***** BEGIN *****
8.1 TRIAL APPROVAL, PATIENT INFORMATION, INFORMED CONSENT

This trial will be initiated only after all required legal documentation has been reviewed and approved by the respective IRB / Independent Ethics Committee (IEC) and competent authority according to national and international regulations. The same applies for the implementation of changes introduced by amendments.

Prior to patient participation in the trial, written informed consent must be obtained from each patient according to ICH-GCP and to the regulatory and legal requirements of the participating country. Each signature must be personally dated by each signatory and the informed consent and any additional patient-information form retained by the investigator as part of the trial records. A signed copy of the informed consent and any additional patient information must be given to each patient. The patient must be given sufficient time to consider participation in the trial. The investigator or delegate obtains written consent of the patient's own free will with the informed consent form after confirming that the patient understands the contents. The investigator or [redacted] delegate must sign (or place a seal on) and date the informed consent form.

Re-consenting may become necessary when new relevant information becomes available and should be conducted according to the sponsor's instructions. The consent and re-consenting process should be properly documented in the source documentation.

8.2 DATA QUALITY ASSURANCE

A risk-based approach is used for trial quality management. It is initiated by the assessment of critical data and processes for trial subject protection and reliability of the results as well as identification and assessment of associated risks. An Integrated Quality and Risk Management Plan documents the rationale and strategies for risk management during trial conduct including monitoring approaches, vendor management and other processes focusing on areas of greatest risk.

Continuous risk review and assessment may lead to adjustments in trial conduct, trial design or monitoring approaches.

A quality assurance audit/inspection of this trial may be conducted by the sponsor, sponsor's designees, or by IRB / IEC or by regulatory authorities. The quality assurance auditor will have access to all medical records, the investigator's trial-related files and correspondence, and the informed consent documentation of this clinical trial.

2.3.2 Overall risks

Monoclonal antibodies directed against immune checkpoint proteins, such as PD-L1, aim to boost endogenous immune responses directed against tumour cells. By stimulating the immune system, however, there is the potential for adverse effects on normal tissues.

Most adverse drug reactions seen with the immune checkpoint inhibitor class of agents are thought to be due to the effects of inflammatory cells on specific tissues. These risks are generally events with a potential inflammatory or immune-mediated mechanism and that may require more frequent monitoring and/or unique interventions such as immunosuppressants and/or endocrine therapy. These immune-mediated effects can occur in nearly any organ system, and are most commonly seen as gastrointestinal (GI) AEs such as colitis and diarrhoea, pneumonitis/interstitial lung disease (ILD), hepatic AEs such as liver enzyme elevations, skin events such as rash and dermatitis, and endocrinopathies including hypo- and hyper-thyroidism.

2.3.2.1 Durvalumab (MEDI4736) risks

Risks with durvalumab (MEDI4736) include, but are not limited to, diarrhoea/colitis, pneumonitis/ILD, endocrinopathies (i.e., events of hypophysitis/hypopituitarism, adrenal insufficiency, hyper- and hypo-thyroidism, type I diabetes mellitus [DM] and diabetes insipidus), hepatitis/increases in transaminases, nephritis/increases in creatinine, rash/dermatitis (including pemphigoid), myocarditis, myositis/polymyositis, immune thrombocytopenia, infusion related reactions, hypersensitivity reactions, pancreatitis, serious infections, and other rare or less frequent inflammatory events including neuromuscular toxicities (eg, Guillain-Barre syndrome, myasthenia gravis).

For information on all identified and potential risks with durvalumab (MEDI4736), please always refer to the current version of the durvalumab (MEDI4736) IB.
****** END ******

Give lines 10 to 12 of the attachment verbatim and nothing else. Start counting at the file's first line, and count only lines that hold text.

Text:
Monoclonal antibodies directed against immune checkpoint proteins, such as PD-L1, aim to boost endogenous immune responses directed against tumour cells. By stimulating the immune system, however, there is the potential for adverse effects on normal tissues.

Most adverse drug reactions seen with the immune checkpoint inhibitor class of agents are thought to be due to the effects of inflammatory cells on specific tissues. These risks are generally events with a potential inflammatory or immune-mediated mechanism and that may require more frequent monitoring and/or unique interventions such as immunosuppressants and/or endocrine therapy. These immune-mediated effects can occur in nearly any organ system, and are most commonly seen as gastrointestinal (GI) AEs such as colitis and diarrhoea, pneumonitis/interstitial lung disease (ILD), hepatic AEs such as liver enzyme elevations, skin events such as rash and dermatitis, and endocrinopathies including hypo- and hyper-thyroidism.

2.3.2.1 Durvalumab (MEDI4736) risks